Having already appeared on the PlayStation, PlayStation 2, Game Boy Color, Game Boy Advance, GameCube, and PC in the past couple of years, Yu-Gi-Oh! finally makes its appearance on the Xbox with The Dawn of Destiny. Like the majority of the Yu-Gi-Oh! games already on the market, The Dawn of Destiny is a digital version of the collectible card game that is the core of the whole Yu-Gi-Oh! universe. Aside from being the first version to hit the Xbox, there isn't a whole lot to differentiate The Dawn of Destiny from its predecessors. It's really just a mediocre card battling game.
Since the premise behind most episodes of the Yu-Gi-Oh! TV series revolves around Yugi and his friends playing supernatural card games against other players, Konami has been wise enough to keep any kind of story out of its Yu-Gi-Oh! card battling games, and The Dawn of Destiny follows suit, letting you play against AI opponents that represent many familiar faces from the show. As a game that essentially emulates the real-world Duel Monsters collectible card game, The Dawn of Destiny suffices, though no more or less than any of Konami's other recent Yu-Gi-Oh! card battling games. Collectible card games are rife with very specific rule sets--some of them intuitive, some of them oddly arcane--and Yu-Gi-Oh! has its fair share of both. If you're already familiar with the rules of Duel Monsters, you'll be setting up trap cards and summoning monsters shortly after booting the game up for the first time, though if this is your first introduction to card battling, the learning curve will be significantly steeper.
Basically, you start off with a more or less random deck of cards that consists of monster cards, spell cards, trap cards, and special summon cards. Your monster cards can be used to attack your opponent's monster cards, and if your opponent has no monster cards in play, you can attack him or her directly by using your own monster cards. The ultimate goal is to take all of your opponent's hit points before he or she can do the same to you. Spell and trap cards serve a variety of different offensive and defensive purposes, such as raising the statistics of your monster cards, destroying one of your opponent's cards, counteracting your opponent's move, or fusing two monsters into a third, more-powerful monster. Most monsters can be brought directly into play from your hand, though certain monsters require a summon card to be played before they can be brought in to action. Any monster card of level five or higher will require you to sacrifice at least one of the monsters you currently have in play.
The basic strength of your cards factors heavily into whether or not you'll be victorious, though some smart strategy, thoughtful deck-building, and a spot of luck can help you score a win against a more-powerful opponent. Among the collectible-card-game crowd, Yu-Gi-Oh! isn't one of the most strategically complex games out there, and this comes across in its video game form as well. Once you've built up your deck to a respectable level and have a strong grasp of the mechanics, most of your losses will come from the weakness of your deck rather than from a fault in your strategy. Despite its relative simplicity, though, there is something enjoyable about the action in Yu-Gi-Oh!. In addition, it's easy to pacify your obsessive-compulsive tendencies as you meticulously build and tweak your decks.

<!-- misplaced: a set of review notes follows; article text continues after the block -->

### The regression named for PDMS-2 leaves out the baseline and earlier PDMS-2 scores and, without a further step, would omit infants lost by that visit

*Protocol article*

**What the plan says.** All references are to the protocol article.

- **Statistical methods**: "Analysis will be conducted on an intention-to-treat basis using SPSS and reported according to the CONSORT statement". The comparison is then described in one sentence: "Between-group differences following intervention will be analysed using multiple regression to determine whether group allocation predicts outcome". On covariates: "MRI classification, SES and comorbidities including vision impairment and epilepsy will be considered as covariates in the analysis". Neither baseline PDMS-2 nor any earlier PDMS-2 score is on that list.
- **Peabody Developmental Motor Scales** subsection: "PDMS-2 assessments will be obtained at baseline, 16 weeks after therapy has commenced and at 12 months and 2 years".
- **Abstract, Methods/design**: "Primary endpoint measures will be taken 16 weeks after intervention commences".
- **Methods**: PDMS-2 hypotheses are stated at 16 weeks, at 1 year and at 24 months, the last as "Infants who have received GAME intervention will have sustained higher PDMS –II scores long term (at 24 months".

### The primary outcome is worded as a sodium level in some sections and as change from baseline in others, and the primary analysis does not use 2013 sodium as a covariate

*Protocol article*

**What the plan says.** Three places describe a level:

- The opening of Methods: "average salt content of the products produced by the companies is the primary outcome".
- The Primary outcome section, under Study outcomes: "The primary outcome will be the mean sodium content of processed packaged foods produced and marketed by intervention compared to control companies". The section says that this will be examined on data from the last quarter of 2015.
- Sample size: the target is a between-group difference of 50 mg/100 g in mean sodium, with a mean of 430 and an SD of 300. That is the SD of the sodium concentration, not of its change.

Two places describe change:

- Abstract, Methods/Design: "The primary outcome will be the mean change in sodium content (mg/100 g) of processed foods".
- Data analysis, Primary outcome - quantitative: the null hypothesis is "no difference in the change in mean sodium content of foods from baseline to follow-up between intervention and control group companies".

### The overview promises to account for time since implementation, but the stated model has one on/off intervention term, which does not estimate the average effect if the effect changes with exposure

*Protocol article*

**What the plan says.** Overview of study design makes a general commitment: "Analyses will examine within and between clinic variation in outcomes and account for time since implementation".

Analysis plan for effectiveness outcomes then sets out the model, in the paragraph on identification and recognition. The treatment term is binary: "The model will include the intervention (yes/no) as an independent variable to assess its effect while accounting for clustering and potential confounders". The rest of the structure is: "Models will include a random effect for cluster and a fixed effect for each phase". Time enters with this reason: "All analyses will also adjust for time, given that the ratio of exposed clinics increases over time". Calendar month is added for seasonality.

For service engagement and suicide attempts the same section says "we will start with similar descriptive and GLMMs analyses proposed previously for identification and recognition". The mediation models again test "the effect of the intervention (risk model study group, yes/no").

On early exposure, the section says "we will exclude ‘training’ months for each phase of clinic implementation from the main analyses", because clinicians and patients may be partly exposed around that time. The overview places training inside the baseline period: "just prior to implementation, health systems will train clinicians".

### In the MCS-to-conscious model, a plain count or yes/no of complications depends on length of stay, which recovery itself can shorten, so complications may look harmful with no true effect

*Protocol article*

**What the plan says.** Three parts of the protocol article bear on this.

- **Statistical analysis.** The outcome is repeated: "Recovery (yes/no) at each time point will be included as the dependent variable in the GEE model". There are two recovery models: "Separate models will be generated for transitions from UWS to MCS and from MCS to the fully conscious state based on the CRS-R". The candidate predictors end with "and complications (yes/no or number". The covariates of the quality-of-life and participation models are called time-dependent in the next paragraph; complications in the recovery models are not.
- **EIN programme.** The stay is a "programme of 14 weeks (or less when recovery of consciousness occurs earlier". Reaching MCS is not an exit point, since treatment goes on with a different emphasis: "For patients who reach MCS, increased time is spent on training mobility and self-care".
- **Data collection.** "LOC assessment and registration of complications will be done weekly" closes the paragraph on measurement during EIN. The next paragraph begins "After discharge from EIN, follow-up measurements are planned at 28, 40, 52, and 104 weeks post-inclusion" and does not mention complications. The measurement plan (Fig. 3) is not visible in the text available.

Not taking the game's visual presentation into consideration, there's really almost nothing to discern The Dawn of Destiny from the Yu-Gi-Oh! card battling games released on the GBA earlier this year and on the PC late last year. Had Konami included Xbox Live support, thus allowing you to compete against other Yu-Gi-Oh! players over the Internet, The Dawn of Destiny would be a significantly more compelling title, but as it stands, the only way to get a multiplayer game going is to use the Xbox system link option.
Keeping with the overall theme of the anime series, the presentation in The Dawn of Destiny is heavily Egyptian-themed, featuring plenty of sandstone backgrounds. Like previous Yu-Gi-Oh! games, The Dawn of Destiny is a pretty plain-looking game, though, to its credit, there's a lot more visual flair in this one than we've seen in other recent installments. Every time a monster is put into play, a 3D version of it will quickly appear above the playfield, perform a little attack animation, and fade away. Though fairly true to the card art they're based on, these 3D monsters look pretty shoddy and probably could have been rendered just as well on, say, the N64. They just look bad. The space behind the playfield shows a rather nondescript sandstone chamber, though certain status cards will turn it into a swirling purple vortex, which is arguably the pinnacle of the game's visual presentation. The sound is pretty dull, featuring some low-key Egyptian-themed music and the cries of the monsters as they do battle.
Yu-Gi-Oh! The Dawn of Destiny is appropriate only for the hardcore Yu-Gi-Oh! fan or someone who is really, really desperate for a collectible card game on the Xbox. If you're the former, and you've already purchased one of the myriad Yu-Gi-Oh! collectible card games released by Konami in the past year, then The Dawn of Destiny doesn't really have much to offer. If you're a CCG nut, and you've only got an Xbox, then you don't really have any other options, though you should still probably give this a rental before deciding if it actually warrants a purchase. If you fall into neither of these categories, then The Dawn of Destiny probably shouldn't even be occupying any of your headspace.